Happy anniversary to the Novelnaut community! Off we go again.

Tuesday, June 16, 2015

The Write Space?

In the past, I’ve babbled a bit about the challenges that come with writing at home when you’re already a work-at-home/telecommuter type, and your “regular job” can encroach not only on your writing time but even where you do that writing. For a time, my home office and main devoted writing space had been taken over by my need for a dedicated workspace when my employer pushed us all out of the cubicle farm at our office building and made us all full-time telecommuters.

By the time I was able to put aside those responsibilities and focus on my writing, I was pretty sick of looking at the walls of my home office. That’s when I started seeking out alternatives: the library, a bookstore cafe, fast food restaurants, and any place else I could set up shop for an hour or two and try to put some words on the page.

Now that I’m no longer working a “real job” and instead am writing full-time, I’ve rediscovered the joys of my home office/sanctuary/man cave/writing refuge. It’s not even a contest so far as this realm being my most productive. The house we bought last year affords me a sizable area not just for the actual writing but also my personal library and other reference materials, and it’s far enough from the house’s main areas and rooms that I can close the door and be completely isolated from everyone and everything when I need to concentrate.

That said, I still have the occasional need to break with the formula now and again, and head off to one of my “emergency writing locations.” As one might imagine, my productivity fluctuates depending on my destination du jour. The library is probably still my best bet, though that can change depending on which day I go. During the week when kids are in school? It definitely works. On weekends or during the school summer break? Yeah, not so much.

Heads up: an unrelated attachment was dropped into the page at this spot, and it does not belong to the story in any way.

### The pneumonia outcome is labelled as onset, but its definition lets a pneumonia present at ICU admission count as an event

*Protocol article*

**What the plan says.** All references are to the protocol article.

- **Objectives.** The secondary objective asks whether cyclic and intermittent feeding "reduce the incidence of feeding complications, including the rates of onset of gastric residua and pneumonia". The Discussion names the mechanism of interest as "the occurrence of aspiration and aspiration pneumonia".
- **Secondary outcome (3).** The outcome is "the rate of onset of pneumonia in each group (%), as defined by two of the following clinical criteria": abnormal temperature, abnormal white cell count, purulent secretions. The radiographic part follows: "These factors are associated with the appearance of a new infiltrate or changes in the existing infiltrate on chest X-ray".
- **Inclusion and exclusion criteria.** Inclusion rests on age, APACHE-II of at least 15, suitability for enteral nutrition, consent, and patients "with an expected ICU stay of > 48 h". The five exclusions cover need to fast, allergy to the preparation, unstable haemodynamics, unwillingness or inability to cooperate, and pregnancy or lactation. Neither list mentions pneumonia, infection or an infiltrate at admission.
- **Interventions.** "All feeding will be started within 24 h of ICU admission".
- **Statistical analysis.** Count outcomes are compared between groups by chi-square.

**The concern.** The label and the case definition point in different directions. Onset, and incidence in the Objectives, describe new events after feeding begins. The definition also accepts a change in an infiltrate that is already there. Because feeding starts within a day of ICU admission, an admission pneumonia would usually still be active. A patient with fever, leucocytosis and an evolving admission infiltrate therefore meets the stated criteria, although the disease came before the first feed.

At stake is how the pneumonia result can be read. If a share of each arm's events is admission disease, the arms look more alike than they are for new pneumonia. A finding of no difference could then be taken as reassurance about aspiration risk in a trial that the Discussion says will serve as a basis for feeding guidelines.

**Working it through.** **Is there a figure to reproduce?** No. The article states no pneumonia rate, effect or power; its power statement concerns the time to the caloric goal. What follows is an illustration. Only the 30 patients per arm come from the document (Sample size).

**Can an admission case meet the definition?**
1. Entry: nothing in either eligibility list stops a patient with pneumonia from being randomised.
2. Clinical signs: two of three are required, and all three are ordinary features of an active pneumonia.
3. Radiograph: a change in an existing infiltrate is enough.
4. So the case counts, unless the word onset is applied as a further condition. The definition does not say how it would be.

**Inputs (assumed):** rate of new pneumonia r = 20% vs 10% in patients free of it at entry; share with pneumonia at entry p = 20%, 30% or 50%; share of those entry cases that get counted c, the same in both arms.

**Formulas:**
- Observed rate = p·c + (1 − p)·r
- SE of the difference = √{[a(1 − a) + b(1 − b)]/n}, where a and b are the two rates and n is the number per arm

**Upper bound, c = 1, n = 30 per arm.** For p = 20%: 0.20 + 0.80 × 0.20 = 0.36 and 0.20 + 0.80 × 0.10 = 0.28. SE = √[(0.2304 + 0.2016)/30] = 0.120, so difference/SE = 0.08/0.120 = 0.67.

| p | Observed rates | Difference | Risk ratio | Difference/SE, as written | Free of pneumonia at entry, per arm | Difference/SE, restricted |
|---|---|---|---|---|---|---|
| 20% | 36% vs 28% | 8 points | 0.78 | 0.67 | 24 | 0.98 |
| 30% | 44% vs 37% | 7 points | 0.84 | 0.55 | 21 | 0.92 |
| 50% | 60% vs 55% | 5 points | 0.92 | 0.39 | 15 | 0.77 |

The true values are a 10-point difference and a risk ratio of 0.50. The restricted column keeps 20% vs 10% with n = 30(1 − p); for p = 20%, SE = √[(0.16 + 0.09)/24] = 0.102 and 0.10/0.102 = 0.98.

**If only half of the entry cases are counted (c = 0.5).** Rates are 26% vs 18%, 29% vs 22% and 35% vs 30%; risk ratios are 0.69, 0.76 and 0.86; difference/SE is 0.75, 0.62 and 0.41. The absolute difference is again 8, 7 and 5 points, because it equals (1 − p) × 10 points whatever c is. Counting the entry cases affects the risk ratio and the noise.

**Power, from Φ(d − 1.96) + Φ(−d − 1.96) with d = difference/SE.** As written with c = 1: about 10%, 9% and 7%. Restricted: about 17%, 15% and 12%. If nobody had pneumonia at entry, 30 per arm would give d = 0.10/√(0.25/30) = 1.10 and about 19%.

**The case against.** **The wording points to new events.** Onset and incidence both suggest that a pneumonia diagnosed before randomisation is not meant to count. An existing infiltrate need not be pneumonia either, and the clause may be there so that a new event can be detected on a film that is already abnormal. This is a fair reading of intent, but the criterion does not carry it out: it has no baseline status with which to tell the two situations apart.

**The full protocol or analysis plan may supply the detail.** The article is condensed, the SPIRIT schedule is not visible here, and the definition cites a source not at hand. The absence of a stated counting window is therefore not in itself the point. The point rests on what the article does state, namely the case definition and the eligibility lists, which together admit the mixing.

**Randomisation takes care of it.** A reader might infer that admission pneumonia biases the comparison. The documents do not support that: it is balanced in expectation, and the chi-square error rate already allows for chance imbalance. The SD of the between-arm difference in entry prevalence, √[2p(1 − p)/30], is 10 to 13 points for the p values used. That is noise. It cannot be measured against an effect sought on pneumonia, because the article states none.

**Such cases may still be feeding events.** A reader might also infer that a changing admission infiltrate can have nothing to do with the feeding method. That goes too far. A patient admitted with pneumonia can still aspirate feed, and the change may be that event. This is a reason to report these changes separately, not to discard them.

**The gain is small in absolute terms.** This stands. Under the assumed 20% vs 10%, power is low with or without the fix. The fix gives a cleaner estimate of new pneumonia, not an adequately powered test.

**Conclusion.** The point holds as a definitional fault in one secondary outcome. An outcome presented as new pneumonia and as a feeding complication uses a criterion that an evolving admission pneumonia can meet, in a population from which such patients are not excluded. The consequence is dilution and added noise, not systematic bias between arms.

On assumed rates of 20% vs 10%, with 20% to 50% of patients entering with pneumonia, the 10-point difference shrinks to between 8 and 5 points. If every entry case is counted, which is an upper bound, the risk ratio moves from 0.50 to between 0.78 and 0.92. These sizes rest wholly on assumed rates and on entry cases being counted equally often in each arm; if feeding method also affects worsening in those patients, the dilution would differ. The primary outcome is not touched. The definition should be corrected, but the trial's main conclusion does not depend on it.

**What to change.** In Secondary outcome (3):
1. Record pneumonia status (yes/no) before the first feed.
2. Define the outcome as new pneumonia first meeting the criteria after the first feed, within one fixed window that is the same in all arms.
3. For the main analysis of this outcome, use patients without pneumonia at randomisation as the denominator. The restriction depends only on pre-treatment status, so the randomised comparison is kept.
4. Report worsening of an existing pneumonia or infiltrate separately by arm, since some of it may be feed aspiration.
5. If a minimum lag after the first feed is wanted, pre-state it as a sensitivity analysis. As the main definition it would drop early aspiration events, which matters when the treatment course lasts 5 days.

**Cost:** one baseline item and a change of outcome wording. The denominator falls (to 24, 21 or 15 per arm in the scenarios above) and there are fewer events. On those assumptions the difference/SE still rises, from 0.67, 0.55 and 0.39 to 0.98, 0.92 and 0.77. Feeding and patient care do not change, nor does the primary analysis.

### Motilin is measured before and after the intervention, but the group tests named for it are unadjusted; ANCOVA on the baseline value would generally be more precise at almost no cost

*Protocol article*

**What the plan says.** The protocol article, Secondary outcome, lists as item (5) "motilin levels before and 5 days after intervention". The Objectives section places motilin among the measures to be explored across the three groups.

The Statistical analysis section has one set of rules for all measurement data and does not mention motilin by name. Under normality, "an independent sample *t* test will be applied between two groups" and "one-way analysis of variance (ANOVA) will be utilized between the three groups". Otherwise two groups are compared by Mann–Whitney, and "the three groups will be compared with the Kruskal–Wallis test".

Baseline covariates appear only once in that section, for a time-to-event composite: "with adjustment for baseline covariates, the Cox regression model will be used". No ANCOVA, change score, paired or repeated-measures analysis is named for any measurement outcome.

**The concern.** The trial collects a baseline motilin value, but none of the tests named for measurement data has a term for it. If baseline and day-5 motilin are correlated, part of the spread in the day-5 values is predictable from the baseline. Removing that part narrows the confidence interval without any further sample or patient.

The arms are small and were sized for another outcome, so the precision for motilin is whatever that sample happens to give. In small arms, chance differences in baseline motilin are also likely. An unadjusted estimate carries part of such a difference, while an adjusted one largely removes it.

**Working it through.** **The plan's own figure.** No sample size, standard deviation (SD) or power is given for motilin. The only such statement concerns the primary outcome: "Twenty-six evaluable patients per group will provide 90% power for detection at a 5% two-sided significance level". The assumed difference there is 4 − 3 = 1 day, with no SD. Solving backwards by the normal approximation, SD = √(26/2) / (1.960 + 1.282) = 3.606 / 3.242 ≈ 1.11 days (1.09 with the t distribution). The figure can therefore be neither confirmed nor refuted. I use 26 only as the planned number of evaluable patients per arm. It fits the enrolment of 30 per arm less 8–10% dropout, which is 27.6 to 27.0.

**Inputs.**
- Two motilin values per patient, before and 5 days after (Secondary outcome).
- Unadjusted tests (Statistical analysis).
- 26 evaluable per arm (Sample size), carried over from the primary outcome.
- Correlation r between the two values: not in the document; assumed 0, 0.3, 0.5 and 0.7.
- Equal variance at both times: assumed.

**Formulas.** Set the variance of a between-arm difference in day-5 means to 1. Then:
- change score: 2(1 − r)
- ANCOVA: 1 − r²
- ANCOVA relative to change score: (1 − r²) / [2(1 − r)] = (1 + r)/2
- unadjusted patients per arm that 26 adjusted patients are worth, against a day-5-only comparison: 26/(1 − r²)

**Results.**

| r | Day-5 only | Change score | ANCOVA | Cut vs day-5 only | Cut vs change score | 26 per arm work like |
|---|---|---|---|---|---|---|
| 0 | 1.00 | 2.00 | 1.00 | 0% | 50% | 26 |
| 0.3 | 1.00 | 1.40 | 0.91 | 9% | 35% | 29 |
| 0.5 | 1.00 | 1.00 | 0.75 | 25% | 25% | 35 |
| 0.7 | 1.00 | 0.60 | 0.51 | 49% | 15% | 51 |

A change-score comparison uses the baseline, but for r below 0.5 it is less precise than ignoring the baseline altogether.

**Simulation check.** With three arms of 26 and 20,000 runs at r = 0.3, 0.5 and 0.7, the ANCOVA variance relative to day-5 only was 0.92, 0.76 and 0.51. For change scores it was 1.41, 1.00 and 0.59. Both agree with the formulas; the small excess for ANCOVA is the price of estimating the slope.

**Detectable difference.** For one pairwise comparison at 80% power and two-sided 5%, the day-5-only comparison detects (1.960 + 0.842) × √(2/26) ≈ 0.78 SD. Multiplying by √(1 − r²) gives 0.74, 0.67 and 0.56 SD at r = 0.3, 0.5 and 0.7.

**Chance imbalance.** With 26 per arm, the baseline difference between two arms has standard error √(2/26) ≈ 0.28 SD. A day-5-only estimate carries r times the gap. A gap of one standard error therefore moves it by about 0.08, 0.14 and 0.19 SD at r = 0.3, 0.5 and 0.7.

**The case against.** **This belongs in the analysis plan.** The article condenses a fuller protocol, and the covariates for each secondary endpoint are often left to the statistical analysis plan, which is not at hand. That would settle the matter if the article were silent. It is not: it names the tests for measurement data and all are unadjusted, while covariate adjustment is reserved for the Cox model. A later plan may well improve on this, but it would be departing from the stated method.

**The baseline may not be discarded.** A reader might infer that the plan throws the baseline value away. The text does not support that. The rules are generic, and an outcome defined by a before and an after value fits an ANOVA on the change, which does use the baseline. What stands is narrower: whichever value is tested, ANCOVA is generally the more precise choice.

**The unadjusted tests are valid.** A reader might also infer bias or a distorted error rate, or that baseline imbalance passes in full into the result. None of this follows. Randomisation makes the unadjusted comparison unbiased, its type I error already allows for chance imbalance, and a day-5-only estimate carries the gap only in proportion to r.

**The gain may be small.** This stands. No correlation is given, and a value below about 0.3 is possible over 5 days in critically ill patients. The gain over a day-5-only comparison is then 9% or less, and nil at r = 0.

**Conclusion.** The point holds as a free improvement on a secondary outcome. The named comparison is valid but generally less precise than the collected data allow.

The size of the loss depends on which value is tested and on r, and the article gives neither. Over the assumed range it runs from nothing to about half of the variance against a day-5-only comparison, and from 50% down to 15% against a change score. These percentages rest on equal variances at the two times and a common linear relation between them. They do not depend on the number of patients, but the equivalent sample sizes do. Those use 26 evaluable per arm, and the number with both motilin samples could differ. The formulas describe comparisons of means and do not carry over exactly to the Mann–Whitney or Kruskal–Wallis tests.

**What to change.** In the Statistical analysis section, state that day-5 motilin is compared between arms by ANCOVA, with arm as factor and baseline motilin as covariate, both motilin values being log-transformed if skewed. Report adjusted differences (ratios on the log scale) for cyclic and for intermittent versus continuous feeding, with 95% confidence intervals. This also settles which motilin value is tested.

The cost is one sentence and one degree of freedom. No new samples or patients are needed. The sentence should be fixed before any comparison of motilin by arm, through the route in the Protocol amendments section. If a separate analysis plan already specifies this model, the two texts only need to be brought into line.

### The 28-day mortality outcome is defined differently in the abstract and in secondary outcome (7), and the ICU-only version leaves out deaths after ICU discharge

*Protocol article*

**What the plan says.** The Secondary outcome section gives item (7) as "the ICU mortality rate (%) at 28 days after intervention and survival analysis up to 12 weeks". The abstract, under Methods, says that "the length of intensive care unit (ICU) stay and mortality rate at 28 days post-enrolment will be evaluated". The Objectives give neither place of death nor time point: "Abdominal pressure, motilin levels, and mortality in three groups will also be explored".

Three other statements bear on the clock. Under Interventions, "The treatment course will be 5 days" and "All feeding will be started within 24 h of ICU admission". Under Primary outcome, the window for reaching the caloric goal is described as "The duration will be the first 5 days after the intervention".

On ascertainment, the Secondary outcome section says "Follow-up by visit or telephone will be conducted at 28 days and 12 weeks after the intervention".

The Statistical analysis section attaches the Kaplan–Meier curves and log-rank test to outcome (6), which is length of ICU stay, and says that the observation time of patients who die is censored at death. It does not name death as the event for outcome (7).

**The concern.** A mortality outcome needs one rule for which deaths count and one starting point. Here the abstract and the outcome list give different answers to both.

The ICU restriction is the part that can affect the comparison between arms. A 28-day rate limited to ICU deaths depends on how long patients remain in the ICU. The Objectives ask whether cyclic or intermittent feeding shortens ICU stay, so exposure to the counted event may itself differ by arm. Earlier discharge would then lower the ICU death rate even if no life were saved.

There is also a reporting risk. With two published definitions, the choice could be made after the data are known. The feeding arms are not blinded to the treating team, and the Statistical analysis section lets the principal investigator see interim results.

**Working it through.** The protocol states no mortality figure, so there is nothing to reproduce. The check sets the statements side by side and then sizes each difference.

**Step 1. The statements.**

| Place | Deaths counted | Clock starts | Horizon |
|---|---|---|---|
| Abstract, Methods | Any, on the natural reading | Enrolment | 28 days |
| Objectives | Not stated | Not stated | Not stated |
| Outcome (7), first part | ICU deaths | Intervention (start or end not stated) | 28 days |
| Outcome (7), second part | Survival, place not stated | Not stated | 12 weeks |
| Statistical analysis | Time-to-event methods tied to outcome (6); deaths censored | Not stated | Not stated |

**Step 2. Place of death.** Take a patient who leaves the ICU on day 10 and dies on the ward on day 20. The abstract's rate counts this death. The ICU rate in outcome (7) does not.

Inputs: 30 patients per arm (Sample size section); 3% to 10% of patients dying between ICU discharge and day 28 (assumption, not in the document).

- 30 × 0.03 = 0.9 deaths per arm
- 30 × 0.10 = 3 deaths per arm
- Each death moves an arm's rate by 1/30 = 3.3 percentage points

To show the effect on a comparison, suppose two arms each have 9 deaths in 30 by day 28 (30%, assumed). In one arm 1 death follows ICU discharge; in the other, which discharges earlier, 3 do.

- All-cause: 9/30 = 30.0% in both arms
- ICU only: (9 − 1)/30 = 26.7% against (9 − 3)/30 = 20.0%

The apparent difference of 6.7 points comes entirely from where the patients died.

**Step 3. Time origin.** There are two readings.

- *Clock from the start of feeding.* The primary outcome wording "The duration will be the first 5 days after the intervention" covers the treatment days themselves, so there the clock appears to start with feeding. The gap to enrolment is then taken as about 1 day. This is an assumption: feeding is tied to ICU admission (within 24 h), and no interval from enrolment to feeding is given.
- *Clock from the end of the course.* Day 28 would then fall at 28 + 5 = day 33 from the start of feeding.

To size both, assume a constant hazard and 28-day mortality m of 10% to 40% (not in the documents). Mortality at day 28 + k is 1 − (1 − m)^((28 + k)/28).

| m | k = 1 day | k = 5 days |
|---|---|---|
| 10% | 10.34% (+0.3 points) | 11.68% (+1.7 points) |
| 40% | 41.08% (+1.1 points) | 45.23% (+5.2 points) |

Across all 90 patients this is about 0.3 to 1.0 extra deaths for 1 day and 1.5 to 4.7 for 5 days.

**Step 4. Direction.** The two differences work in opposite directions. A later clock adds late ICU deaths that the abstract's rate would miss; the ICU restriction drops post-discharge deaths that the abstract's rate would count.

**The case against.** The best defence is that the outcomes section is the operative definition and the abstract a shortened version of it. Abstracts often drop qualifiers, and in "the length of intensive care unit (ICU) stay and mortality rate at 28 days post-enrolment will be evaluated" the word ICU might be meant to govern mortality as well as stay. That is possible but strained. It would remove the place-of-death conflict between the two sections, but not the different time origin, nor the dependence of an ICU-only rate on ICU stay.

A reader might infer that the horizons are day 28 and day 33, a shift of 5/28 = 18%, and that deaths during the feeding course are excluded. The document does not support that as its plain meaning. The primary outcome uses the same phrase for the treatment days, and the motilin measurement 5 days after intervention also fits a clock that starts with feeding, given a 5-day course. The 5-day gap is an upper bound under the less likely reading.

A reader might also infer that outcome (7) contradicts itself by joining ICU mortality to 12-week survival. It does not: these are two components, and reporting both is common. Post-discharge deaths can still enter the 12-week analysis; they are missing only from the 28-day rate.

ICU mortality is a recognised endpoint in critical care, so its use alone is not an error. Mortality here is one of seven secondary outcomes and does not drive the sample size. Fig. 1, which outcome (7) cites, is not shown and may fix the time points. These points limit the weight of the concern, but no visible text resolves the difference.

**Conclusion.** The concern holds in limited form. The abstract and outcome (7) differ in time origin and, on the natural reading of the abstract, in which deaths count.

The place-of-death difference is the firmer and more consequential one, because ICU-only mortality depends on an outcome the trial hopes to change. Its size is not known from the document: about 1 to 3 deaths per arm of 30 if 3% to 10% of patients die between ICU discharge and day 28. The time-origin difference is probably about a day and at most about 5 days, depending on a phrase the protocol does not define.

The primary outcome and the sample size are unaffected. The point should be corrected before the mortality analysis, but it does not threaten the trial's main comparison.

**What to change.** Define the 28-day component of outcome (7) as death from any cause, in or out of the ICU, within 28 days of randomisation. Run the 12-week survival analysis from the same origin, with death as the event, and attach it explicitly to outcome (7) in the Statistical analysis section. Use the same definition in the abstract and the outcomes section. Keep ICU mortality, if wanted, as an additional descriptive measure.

Cafes at bookstores or other smaller venues are a crapshoot, because you never know when you’re going to run into a crowd of those “Look at us drinking our coffees and writing our books and stuff!” types. There’s a tavern not too far from my house where I’ve experimented writing in conjunction with lunch that seems to work out, for the most part, because it’s never really that busy in the mid-afternoon. Of course, this option’s not really viable if the kids are out of school.

Interestingly, one place where I didn’t expect to be productive because of the kids is their Taekwondo school. Two nights a week, I take them to their class, which can run from forty-five minutes to an hour. Lately, I've been able to sit on the bleachers, laptop humming along, and I can tap out several hundred words in that space without blinking. It’s the weirdest thing.

Oh, and let’s not forget planes. I can really go to town on a two or three-hour flight. I’ve done some of my best work during plane trips to and from conventions. I’m actually kind of banking on a bit of that success here in about a week or so.

So, what’s your favorite place to write? Where are you most productive with your writing? Are they the same place? Does it have to be the cozy, familiar confines of home, do you have an “auxiliary writing spot,” or are you able to tap a bit into the “guerilla writing” mindset and just go for it anywhere and everywhere?

Saturday, June 13, 2015

When Is It Time To Give Back?

I recently lunched with a Young Eager Author (YEA) who'd just published her first novel and should have been riding high on the excitement of her achievement. Instead, she bemoaned the fact that sales were disappointing, less than she expected after all her hard work.

Being a Weathered Older Writer (WOW), I was sorry she didn't have a clearer grasp beforehand of the profession she was entering. She certainly studied up on grammar and spelling, sentence structure and punctuation, she had a story to tell and told it well. Shouldn't that have been enough? Where were those readers with outstretched hands rewarding her work with $$$$?